From our Free Quilt Block Pattern Library
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A tisket, a tasket, this Cake Stand quilt block IS a basket—
—quilt block design that is.
Our HSTs practically stitch themselves using the Quick Pieced method.
In this tutorial you'll find:
It's time to cut up and sew!
These abbreviations are used on this page:
1/4" SA are used through this tutorial.
For designs where exposed bias edges are sewn together(#6 and #8), starched quilt fabrics help tame the bias and hinder its ability to stretch.
I prefer to mix my own using a 50/50 mix of StaFlo Liquid Starch Concentrate to water.
To learn the ins and outs of starching, please read this article.
When instructed to press, first press the patches in the closed position just as they came off your sewing machine. This sets the seam, melding the fibers of the threads into the fibers of the fabric.
Pressing instructions are highlighted in yellow throughout this tutorial to make them easy to spot.
Click the images below to see the full collection. We share any commercial and/or free patterns that showcase them, too. (For inspiration, of course!)
Sample Block Size: 10" finished / 10½" unfinished
Design Type: Basket
Attributed to: Ladies Art Company
AKA: Basket (Hearth & Home), Basket (Old Chelsea Station), Fruit Basket (Household Magazine),
Please label your patches. You'll refer to their numbers throughout this tutorial.
When cutting my patches for the sample Cake Stand, I DID add an additional 3/8" to the dimensions of the #1-#4 patches only.
The finished half square triangles are trimmed to perfection after the sewing is complete. (Check the note at the bottom of the Cutting Chart).
Remember to subcut the #6 and #8 squares once on the diagonal.
To print a copy of just the block design above and cutting chart below to use at your cutting table, click here.
Cutting Chart for a~ Traditional Piecing ~
|Patch||Fabric||Qty||Finished Block Size||Sub|
|1**||Bac||3||1⅞'' x 1⅞''||2⅜'' x 2⅜''||2⅞'' x 2⅞''||3⅞'' x 3⅞''||na|
|2**||Dark||3||1⅞'' x 1⅞''||2⅜'' x 2⅜''||2⅞'' x 2⅞''||3⅞'' x 3⅞''||na|
|3**||Bac||1||3⅞'' x 3⅞''||5⅜'' x 5⅜''||6⅞'' x 6⅞''||9⅞'' x 9⅞''||na|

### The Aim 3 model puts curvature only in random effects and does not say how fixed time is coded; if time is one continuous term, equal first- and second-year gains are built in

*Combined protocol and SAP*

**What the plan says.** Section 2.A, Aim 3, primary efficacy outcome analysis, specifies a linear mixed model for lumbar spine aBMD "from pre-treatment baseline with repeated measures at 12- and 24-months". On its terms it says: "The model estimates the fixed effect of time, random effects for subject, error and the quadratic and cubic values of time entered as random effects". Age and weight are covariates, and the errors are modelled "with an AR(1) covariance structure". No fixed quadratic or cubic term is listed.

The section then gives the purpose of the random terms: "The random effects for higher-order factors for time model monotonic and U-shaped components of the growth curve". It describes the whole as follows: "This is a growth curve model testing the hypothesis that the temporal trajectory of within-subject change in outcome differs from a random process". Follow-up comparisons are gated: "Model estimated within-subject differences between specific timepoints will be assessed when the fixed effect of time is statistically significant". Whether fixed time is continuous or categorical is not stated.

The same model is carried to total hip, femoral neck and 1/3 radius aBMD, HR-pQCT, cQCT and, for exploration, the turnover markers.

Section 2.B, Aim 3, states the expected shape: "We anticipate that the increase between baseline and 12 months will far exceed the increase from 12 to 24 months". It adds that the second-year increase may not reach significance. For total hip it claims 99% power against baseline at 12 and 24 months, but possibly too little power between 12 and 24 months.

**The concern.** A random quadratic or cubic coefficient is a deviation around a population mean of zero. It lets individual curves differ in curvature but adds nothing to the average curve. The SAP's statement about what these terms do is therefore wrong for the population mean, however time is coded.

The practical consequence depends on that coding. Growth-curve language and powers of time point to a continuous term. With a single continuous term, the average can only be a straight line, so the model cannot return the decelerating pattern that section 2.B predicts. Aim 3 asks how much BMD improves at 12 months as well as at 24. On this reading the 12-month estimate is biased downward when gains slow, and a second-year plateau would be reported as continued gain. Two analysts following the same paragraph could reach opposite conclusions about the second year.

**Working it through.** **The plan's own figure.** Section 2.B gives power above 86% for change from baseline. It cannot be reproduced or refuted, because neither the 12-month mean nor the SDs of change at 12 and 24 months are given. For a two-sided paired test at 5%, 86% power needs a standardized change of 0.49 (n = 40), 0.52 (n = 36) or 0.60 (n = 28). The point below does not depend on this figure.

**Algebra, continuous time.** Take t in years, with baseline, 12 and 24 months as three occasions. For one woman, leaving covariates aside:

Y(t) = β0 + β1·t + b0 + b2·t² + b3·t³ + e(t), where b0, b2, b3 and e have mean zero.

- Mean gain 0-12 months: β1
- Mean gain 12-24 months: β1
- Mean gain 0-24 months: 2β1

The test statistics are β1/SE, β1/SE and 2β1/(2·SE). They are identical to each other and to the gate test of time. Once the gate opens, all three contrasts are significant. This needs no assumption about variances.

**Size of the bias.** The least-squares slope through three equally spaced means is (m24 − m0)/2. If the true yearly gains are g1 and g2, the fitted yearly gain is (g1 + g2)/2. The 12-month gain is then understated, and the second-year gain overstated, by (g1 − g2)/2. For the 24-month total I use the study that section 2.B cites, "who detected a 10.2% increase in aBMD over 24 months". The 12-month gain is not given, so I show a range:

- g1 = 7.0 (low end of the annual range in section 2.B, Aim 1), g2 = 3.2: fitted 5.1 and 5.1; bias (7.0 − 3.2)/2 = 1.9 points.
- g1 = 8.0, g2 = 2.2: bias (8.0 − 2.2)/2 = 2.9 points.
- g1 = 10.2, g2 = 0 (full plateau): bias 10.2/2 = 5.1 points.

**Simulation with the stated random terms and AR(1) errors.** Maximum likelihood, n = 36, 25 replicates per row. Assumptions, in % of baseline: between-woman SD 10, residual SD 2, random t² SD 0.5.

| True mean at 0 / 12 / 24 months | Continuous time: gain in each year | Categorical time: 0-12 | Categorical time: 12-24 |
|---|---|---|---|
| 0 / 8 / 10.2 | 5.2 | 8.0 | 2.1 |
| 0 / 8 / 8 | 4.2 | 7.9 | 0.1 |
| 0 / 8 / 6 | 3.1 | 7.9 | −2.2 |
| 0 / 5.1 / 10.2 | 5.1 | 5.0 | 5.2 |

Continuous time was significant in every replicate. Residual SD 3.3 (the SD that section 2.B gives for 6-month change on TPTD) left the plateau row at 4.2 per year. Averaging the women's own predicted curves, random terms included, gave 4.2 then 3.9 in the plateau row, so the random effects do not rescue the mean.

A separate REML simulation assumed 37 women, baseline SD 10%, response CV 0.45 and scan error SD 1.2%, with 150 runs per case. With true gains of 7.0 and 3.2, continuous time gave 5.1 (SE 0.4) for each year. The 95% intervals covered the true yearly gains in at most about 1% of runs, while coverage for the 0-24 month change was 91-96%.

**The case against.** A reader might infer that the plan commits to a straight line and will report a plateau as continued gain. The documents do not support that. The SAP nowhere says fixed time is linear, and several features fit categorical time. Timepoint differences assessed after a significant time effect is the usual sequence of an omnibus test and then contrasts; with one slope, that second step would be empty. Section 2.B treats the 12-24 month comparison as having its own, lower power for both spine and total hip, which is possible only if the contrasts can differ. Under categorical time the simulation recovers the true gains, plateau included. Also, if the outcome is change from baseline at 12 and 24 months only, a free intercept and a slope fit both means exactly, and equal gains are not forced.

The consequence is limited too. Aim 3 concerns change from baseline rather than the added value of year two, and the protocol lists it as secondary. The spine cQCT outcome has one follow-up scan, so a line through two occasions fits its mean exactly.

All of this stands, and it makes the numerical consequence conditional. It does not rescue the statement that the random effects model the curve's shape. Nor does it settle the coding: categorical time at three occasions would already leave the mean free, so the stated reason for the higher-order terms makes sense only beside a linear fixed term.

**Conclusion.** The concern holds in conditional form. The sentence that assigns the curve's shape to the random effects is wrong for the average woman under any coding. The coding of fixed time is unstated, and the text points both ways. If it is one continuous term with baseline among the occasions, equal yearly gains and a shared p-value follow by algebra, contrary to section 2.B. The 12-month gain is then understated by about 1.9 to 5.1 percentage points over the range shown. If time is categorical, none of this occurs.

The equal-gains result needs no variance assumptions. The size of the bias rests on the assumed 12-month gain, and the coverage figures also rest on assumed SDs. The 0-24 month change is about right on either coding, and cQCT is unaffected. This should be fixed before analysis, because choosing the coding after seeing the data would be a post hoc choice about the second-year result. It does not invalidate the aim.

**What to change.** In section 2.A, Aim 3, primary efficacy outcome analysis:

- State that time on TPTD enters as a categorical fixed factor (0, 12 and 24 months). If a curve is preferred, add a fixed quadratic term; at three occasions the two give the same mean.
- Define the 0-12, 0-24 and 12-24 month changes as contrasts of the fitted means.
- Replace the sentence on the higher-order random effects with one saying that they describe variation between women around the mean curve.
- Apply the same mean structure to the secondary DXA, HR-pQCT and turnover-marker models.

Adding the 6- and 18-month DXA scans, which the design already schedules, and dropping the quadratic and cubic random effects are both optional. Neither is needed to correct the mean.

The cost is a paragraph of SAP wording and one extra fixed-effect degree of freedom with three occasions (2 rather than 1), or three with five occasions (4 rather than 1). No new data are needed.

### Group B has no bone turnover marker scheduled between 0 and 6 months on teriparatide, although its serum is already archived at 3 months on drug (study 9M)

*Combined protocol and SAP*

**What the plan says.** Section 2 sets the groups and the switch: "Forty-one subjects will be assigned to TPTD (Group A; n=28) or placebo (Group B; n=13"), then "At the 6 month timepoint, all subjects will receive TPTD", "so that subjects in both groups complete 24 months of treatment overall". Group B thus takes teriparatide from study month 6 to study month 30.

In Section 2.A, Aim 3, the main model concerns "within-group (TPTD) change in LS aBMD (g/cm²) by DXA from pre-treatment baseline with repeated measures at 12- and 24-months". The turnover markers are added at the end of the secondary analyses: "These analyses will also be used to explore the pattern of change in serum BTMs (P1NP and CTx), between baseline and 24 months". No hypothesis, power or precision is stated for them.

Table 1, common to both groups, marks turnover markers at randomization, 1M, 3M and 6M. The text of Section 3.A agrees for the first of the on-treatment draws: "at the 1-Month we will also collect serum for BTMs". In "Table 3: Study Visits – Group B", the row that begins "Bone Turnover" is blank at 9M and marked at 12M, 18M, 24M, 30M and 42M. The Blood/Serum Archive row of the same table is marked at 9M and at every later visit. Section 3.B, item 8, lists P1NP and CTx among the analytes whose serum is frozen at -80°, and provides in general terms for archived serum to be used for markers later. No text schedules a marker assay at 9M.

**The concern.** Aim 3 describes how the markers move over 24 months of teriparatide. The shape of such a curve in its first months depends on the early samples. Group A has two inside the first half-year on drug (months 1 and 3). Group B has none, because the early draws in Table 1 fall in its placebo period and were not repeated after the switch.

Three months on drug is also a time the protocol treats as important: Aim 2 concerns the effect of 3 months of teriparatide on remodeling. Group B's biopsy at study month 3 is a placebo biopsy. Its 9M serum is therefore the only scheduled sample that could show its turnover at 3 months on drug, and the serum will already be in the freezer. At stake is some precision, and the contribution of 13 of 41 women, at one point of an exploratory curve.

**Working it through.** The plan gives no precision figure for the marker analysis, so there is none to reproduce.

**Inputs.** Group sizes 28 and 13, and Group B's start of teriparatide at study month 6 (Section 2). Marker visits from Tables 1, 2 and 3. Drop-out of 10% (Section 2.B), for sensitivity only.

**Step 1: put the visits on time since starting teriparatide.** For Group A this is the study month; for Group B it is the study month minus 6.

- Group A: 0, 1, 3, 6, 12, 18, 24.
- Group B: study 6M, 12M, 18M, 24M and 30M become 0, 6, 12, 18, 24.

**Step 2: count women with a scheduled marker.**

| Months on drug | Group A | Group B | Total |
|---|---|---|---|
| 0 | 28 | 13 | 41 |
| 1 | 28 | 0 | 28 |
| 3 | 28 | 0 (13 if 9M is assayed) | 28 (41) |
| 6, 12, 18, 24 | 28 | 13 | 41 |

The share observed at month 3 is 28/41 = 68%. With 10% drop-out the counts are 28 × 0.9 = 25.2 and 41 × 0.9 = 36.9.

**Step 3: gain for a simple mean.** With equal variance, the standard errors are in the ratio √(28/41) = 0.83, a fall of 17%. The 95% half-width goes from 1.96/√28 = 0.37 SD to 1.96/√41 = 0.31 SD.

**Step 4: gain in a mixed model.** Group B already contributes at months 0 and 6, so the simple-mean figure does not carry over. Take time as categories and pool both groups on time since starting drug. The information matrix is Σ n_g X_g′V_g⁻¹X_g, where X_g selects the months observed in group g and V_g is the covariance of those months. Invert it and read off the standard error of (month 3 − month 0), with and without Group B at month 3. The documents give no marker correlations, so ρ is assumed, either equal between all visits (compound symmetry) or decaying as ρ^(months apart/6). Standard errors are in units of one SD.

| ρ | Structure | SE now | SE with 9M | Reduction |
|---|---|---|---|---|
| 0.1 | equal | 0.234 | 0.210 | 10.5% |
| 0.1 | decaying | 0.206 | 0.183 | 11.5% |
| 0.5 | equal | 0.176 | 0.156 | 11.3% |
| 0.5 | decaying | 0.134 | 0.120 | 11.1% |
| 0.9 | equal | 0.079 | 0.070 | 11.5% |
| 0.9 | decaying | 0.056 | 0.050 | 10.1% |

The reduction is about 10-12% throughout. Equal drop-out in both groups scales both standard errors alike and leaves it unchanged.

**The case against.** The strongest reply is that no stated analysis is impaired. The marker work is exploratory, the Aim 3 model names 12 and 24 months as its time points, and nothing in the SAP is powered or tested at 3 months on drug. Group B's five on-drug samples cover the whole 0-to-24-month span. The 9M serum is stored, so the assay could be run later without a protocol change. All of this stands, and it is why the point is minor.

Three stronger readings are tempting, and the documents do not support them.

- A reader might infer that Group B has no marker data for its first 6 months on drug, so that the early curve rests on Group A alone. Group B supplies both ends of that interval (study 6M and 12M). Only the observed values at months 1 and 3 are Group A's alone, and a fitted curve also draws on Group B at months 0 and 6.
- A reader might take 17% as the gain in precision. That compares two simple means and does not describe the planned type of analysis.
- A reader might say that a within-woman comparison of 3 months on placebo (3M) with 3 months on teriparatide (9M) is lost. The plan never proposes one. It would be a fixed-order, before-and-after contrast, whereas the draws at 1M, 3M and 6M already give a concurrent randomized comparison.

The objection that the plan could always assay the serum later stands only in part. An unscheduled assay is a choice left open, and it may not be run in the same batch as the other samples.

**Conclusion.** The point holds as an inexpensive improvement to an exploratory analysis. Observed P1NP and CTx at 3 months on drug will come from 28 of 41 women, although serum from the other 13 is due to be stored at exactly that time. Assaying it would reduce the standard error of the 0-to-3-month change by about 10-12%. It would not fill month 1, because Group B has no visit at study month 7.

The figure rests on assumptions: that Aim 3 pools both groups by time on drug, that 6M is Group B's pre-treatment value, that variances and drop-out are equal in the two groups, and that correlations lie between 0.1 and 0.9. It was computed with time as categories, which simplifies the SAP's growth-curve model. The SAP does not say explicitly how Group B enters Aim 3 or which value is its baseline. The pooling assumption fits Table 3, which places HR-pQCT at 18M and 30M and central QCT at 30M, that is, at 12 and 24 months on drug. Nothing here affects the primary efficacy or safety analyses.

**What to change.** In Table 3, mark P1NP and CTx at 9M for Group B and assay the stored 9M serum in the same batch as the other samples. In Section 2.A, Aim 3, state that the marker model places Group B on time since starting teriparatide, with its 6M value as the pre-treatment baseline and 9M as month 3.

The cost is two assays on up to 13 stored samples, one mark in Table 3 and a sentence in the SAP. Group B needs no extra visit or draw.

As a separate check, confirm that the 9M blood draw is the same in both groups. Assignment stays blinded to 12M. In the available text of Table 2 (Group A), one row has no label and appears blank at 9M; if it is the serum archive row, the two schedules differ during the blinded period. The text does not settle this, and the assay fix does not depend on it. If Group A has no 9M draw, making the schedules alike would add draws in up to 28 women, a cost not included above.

|4**||Dark||1||3⅞'' x 3⅞''||5⅜'' x 5⅜''||6⅞'' x 6⅞''||9⅞'' x 9⅞''||na|
|5||Bac||2||1½'' x 3½''||2'' x 5''||2½'' x 6½''||3½'' x 9½''||na|
|6||Dark||1||1⅞'' x 1⅞''||2⅜'' x 2⅜''||2⅞'' x 2⅞''||3⅞'' x 3⅞''|
|7||Bac||1||1½'' x 1½''||2 '' x 2 ''||2½'' x 2½''||3½'' x 3½''||na|
|8||Bac||1||2⅞'' x 2⅞''||3⅞'' x 3⅞''||4⅞'' x 4⅞''||6⅞'' x 6⅞''|
|Unfinished Block Size||5 1/2''||8''||10 1/2''||15 1/2''||---|
|Grid Size||1''||1 1/2''||2''||3''||---|
| **I prefer to cut my patches extra large for HST, stitch, and then trim them to size. If you prefer to do the same, add a bit extra to the measurements for Patches #1-#4 above (I added 3/8" to each dimension for the sample block). |
There is a chart further down in these instructions where you need it for trimming them to size. DO NOT add any extra to #6 or #8 before subcutting.
If you have a perfectly reliable 1/4" seam allowance use the dimensions in the cutting charts for these patches.
While we use the Quick Pieced method for making HSTs in this tutorial, if you're making a bunch like blocks, consider switching to either the 8-at-a-time method or triangle paper to streamline the process.
Click either link above for a tutorial on each technique, as well as, some complimentary triangle papers for you to download and print if you'd like to test it out the technique for yourself.
Make 6 with #1/#2 patches
Make 1 with #3/#4 patches
There are two ways to mark you HSTs for this Quick Pieced method.
Which one you choose usually depends on which ruler and presser foot you have handy.
For each of the sewn pairs (three #1/#2 and one #3/#4), cut them in half between the two lines of stitching.